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Bank

Bank station sign, with the Bank of England in the background.

Picture by slrjester: Bank Tube

William Jenkins is born tall. When he first unfurls his damp pink limbs, his mother laughs in astonishment that she could ever have contained them. She holds him for two days and a night while his father searches all of London for a long enough crib.

They’re not tall themselves, Mr and Mrs Jenkins, and they watch their gangle-legged son as he learns to roll and then to crawl and then to pull himself upright, waist-high to them already the first time he stands unaided. He doesn’t walk until he’s two years old, and clumsily at first, as though his hands and feet are too far away to pay them any mind; but once he notices they exist, he’s quick and clever in their employment. He learns to write early, and does it very neatly indeed — especially sums, holding the tiny chalk in his large hands, inscribing the elegant curls of his numbers on the slate.

He makes friends easily, and at school his height is nothing special; just a gift of easy access to high-branched apples. He goes for long walks with Emmeline Grady, who takes two quick steps for each of his long, lazy strides, and he looks down at the top of her head, biting his bottom lip to stop himself laughing in delight, safe and high where she can’t see.

And he keeps growing, and still it’s never a problem. He gets a job at the Bank of England as soon as he leaves school, sitting on a tall stool at a high table. He’s happy, most of the time, though there’s a few hard months when Emmeline gets married to another, shorter man; and a harder year when she dies in childbirth soon after.

And there’s the surgeons, of course. In good years and bad, there’s always the surgeons.

They knock on his door at all hours; they send him letters. One of them, a cheery-faced man with messy blond hair, offers two hundred guineas for his corpse.

“That’s kind of you,” William says. “I’m not in fact dead.”

“Oh, of course not, of course not! Very much alive, Mr Jenkins, I can see that. And I’m glad of it, too, though admittedly it’s not ideal for my purposes; but it can’t be helped. And I wouldn’t want to help it! I’m very happy to wait, Mr Jenkins, the hospital isn’t going anywhere.”

William is always polite and careful, but for over a decade the surgeon comes weekly, and sometimes it’s hard to stay calm. “I don’t know why you’re so interested,” he says once. “I can’t be very different inside from anyone else.”

“Come now, Mr Jenkins, we don’t know about that until we’ve had a look, do we? Who can say what’s inside your vasty deeps? For all I know you might have any number of kidneys, and in any case, Mr Jenkins, the students do love a freak.”

William stays longer at work to keep the surgeons at bay, arriving and leaving at unpredictable hours; they find the window closest to his desk, and climb a ladder to batter for his attention.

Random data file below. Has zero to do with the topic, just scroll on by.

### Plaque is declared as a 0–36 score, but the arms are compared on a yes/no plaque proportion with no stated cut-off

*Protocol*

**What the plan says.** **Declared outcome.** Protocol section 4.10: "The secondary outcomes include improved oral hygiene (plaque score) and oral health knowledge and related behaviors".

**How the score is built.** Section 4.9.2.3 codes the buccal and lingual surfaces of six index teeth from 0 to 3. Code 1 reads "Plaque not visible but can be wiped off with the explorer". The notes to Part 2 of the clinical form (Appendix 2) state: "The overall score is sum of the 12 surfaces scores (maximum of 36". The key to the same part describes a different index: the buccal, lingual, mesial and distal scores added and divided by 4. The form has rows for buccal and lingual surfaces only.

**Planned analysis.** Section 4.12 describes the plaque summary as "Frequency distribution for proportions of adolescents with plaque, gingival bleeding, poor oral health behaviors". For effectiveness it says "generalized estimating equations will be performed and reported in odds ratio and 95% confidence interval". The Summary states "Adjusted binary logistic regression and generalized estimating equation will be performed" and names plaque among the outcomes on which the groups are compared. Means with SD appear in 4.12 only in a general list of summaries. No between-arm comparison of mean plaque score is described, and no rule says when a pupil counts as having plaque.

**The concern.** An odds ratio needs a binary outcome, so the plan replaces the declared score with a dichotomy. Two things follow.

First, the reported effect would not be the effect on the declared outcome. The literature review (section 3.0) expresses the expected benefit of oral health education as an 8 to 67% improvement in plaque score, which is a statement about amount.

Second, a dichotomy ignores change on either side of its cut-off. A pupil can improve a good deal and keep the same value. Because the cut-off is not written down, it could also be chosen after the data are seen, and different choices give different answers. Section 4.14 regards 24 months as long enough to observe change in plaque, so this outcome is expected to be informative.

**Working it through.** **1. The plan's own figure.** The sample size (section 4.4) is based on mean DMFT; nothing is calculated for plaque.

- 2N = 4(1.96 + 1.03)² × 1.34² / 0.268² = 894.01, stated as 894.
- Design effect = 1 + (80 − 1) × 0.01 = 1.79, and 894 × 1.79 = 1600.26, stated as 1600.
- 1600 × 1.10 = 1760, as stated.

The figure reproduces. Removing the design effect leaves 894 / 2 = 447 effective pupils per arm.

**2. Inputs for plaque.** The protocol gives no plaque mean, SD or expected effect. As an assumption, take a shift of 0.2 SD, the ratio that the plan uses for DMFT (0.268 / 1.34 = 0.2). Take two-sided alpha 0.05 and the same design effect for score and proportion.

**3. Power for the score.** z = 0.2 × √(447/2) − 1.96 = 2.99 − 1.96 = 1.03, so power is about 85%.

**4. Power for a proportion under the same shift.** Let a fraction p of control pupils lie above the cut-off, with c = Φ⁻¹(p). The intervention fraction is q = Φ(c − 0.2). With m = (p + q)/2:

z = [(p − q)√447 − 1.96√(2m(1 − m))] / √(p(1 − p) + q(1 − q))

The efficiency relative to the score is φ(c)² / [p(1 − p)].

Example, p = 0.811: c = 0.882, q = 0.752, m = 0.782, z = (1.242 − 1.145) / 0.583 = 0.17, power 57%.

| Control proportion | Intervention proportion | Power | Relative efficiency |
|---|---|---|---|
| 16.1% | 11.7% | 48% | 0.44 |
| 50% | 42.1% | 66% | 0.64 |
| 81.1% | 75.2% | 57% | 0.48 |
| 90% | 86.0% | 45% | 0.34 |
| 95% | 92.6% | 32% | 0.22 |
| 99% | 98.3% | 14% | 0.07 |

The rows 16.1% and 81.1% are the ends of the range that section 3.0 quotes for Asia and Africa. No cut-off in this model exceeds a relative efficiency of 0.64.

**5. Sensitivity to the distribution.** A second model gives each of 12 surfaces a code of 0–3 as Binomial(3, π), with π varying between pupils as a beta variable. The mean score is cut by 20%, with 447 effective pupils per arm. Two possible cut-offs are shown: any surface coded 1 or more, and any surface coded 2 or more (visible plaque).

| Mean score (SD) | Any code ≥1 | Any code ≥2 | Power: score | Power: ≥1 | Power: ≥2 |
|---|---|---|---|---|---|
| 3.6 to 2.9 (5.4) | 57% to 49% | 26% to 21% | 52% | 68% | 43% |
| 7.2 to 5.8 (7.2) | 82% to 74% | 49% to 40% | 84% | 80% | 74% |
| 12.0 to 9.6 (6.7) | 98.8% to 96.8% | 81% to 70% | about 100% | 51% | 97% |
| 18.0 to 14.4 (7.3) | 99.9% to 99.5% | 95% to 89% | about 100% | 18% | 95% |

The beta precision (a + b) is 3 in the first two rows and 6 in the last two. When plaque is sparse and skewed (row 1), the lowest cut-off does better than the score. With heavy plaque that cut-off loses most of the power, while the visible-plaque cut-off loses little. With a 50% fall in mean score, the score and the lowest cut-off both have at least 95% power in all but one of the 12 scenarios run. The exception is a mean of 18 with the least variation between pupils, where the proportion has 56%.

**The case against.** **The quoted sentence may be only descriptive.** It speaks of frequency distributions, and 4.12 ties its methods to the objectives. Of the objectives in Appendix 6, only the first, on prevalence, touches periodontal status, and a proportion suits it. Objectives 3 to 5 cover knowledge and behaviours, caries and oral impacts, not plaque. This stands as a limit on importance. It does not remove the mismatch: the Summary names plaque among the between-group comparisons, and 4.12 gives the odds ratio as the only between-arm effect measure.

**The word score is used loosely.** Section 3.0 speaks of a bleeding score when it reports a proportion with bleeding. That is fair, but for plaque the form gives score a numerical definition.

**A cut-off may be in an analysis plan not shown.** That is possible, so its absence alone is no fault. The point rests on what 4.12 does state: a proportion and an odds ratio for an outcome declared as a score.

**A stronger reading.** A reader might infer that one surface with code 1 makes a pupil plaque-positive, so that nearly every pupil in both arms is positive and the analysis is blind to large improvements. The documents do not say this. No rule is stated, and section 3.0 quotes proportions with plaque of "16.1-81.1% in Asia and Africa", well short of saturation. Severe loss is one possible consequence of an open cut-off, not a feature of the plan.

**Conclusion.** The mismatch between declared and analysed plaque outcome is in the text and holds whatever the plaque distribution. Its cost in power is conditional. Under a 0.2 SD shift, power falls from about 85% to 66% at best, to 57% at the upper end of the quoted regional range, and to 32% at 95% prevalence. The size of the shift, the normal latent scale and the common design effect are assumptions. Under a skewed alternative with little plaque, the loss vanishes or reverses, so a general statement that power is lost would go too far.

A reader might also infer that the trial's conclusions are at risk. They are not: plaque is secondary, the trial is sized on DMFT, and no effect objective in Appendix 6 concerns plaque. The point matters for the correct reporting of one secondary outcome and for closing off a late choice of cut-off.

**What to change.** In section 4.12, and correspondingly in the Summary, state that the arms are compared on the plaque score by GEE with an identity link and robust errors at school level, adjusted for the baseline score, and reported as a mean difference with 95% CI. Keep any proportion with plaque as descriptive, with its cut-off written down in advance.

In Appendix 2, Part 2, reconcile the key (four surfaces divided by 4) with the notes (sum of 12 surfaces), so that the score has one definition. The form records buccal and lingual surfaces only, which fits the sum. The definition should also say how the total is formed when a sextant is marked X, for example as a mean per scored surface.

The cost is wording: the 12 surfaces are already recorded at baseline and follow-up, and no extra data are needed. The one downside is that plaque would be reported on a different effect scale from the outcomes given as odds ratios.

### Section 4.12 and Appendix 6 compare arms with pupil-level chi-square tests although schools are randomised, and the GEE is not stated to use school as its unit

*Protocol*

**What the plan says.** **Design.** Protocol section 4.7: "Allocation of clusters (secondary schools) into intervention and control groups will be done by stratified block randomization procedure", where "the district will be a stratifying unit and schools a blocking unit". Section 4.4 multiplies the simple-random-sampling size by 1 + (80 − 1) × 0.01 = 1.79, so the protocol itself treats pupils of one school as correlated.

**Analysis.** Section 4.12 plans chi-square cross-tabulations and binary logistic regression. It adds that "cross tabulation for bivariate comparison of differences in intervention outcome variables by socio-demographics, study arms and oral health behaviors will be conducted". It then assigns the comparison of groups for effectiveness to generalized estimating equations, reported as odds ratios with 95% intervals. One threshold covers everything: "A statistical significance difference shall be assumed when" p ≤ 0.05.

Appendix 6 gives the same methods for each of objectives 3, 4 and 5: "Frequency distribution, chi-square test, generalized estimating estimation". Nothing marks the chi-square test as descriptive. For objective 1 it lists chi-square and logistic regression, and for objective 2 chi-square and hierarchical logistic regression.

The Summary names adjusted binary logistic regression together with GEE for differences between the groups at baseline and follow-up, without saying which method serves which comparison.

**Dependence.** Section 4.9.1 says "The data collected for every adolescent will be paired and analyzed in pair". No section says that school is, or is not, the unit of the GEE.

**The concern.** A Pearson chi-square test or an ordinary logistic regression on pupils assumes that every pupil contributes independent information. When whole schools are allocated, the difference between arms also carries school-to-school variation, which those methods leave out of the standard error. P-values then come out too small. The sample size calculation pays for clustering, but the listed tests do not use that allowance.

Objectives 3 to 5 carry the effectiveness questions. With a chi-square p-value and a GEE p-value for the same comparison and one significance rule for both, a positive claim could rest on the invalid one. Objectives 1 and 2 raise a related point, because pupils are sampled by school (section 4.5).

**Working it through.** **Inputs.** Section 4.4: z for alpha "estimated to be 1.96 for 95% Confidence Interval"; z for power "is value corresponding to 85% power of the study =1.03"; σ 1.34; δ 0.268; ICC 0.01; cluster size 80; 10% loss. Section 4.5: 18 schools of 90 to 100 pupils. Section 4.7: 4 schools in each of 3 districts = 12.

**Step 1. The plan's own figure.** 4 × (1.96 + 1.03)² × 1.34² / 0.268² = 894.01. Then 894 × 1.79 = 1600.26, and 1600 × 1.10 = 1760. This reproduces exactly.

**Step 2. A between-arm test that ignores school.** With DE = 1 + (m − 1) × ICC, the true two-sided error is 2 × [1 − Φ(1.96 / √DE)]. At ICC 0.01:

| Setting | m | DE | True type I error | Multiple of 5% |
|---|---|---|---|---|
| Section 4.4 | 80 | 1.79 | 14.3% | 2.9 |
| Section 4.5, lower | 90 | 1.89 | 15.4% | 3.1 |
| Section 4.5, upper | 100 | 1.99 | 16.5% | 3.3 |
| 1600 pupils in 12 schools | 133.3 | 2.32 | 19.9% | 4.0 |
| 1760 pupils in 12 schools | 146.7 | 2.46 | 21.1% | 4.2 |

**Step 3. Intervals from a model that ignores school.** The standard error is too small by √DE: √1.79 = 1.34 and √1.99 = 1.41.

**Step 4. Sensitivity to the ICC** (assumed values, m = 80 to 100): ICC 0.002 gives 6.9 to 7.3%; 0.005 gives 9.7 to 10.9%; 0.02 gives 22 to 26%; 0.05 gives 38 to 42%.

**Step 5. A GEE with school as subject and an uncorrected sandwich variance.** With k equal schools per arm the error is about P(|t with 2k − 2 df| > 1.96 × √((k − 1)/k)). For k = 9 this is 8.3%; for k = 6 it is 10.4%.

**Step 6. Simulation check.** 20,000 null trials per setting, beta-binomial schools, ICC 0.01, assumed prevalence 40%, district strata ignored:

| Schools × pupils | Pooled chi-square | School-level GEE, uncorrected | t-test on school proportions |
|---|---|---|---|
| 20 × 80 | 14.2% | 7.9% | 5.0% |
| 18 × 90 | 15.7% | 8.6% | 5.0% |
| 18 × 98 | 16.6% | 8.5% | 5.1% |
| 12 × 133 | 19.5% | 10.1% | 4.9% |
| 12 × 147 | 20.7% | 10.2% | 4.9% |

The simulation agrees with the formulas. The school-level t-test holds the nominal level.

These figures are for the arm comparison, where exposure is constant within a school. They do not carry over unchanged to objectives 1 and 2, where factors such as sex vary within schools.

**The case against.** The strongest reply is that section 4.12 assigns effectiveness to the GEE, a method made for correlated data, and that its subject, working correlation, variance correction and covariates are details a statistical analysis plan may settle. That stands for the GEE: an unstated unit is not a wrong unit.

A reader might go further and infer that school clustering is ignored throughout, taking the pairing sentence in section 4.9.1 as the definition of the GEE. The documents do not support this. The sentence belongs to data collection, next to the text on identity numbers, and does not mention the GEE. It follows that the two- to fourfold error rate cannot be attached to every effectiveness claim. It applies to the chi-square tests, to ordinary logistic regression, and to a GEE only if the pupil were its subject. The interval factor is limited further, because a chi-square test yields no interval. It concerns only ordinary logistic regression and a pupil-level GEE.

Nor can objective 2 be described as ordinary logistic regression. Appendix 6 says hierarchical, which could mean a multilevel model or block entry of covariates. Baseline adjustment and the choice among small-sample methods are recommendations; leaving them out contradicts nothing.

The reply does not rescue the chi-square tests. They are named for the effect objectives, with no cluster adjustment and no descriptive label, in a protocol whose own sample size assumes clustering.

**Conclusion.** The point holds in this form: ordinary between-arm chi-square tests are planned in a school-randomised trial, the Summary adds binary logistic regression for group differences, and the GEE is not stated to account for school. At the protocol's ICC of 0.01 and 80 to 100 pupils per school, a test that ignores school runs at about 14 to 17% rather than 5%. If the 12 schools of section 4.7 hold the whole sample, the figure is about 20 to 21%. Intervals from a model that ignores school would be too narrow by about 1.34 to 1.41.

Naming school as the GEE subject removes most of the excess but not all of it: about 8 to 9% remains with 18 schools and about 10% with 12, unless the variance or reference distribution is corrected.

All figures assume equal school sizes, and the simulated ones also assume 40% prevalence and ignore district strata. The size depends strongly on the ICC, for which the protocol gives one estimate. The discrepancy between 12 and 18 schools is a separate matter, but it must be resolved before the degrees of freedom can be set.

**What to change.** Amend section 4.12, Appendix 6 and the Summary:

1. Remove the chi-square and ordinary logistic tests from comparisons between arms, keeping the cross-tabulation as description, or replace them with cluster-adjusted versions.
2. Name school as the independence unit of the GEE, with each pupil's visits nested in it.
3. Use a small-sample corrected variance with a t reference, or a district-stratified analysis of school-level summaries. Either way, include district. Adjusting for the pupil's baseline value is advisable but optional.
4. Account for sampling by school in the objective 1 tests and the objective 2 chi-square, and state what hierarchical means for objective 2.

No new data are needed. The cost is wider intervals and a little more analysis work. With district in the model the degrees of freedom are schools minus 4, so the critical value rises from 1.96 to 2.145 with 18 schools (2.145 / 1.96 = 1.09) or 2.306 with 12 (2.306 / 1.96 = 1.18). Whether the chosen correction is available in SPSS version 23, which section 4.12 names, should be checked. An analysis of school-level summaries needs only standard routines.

“Mr Jenkins! Open up! You’re bound to die sooner or later, Mr Jenkins, and if we don’t get you now we’ll just get you then! You might as well make some money while you can, because you can’t stop us for ever!”

But he can at least ignore them for a while. He keeps working in the Bank, rising through the ranks of the clerks, and he’s kind and careful and well-liked. When he falls ill in 1797 he comes coughing in one morning, pale and scared; and the head of the clerks touches his cold cheeks and looks at his cloudy eyes, and promises to keep him safe.

“They can bury you,” the surgeon yells in at the window, “but they can’t stop us digging you back up! It won’t be long, Mr Jenkins, your sort alway dies young!”

He does: in 1798, at thirty-one years of age. But the Bank takes his six-foot-eight body and lays it in a seven-foot-six coffin, and buries it in a garden hidden deep inside their walls, very early one morning. His parents stand in the cold and watch, their breath clouding above them. When they leave, the blond surgeon is already there; but the gate is locked behind them with a three-foot key, and there are tunnels and vaults and thick wooden doors on the other side.

Posted in Central Line, Docklands Light Railway, Northern Line, Waterloo & City. Tagged with , , , .

10 Responses

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  1. to gambler,you relaly have not read the newspapers in US.take WSJ or NYT, the editiorials are totally partisan. they do not mix with the reporting, as least not as outrageously as AD. this is not about tactic or strategy. pan-Dem has sacrifice the most important asset have have for this minor battle. they do not have a media any more, as no one will trust the information from it. this has long term implication.

  2. Sharp thinking! Thanks for the answer.

  3. What a pleasure to find someone who thinks through the issues

  4. Thanks for introducing a little rationality into this debate.

  5. That’s the perfect insight in a thread like this.

  6. Until I found this I thought I’d have to spend the day inside.

  7. I will be putting this dazzling insight to good use in no time.

  8. Thanks for the great info dog I owe you biggity.

  9. Your answer shows real intelligence.

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